Created by men, transported by currents, sculpted by waves.
It shows us that nothing is ever built to last forever.
Concepts may survive, objects don't.
Sea glass shows us also that even at the end of their life, things can be beautiful.
Sea glass is a metaphor for a lot of things.
Sea glass is my favourite rubbish.
Since we're no longer living near the sea and I felt a sudden need to work with this material – it can happen to all of us, really - I wondered if I could not make my own, and in the meantime build a simple pendant with it.
This I'ble is more about howto than about design. I'm sure our awesome jewelry makers could make something really beautiful with it. So... try & make it better folks!
Step 1: Gettin' Supplies
Avoid 'pyrex' or other similar oven-resistant glass types since they tend to 'explode' easily.
I used a set of nicely coloured shooters since they have a thick bottom.
Tools you'll need (to make this type of pendant) are a drill press and a nice collection of clock-drills - those with a rough 'diamond' edge you use to drill holes in tiles.
I've got the chance to have a few of them since I use them frequently in kitchen & bathroom renovation.
They're quite expensive, but last a lot of years...
Step 2: Extracting the Rough Stuff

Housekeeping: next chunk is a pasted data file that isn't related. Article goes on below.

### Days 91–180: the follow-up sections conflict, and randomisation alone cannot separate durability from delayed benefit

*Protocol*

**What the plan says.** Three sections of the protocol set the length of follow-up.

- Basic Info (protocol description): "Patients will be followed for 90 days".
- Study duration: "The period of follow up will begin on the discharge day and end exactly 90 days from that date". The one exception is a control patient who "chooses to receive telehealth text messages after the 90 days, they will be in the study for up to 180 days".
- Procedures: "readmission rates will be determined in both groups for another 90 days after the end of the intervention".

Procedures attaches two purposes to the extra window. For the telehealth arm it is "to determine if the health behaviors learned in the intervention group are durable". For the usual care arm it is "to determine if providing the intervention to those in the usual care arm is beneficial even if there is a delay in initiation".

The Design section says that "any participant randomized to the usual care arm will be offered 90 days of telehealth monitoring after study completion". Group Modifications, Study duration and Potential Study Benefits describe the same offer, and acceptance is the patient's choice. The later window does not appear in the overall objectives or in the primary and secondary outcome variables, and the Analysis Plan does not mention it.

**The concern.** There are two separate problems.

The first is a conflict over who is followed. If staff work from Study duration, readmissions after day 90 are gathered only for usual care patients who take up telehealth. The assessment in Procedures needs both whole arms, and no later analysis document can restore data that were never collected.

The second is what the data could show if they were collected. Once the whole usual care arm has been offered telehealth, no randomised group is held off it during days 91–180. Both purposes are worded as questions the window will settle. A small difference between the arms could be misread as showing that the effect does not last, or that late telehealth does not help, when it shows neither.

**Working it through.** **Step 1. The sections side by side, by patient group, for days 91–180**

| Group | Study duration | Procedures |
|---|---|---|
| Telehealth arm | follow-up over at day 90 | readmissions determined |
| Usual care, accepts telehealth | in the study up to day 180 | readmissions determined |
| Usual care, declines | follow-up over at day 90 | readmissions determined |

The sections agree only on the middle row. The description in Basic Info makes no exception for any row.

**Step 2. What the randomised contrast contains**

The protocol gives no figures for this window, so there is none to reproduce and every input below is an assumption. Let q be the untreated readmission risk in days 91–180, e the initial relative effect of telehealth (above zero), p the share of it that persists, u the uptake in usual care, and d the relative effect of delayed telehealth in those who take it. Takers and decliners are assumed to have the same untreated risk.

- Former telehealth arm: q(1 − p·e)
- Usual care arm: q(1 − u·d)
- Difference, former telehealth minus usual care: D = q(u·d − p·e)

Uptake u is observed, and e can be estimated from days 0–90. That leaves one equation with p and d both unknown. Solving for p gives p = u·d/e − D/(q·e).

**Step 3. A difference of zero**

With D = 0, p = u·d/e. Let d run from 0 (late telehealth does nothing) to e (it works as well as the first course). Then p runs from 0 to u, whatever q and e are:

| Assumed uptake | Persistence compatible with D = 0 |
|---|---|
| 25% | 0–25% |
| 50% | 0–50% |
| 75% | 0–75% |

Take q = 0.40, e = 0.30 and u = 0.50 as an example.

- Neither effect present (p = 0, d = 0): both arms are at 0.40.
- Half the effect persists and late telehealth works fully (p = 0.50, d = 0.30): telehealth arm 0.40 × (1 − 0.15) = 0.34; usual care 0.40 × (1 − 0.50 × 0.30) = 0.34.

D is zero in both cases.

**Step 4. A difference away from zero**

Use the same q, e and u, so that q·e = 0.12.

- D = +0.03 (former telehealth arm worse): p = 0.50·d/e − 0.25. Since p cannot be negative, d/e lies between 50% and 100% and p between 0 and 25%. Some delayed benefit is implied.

Try to find a way to immobilize the shooter in the vice - using cardboard & foam is really a must.
Mount the clock drill.
Fill the shooter half with water.
Go easy with that pressure, you've got all the time...
The great advantage of glass is that you see the drill moving slowly downwards. Really.
Once the water breaks, you're good!
Step 3: Drilling the Inner Hole
Fix the piece in the vice, mount a smaller drill & start drilling again.
Spray water all the time.
Don't make the same mistake as me: don't choose a drill that's too large, the risc of breaking is quite high - I discovered...
Step 4: Improved Technics
This worked pretty well. Avoid spraying on the outside of the glass because it will swing in its clay bed...
Step 5: Sanding
I tried to sand manual. It worked.
I tried the powered version. It worked better.
Start with a coarse grain, round the edges, end with a less coarse grain.
NO FINE GRAINS since you'll polish the piece and that's exactly what you don't need. Sea glass is matt, you know.
Step 6: Done!
Don't throw away the glass dust, once it will be useful to polish stuff.
Hope you like it, enjoy!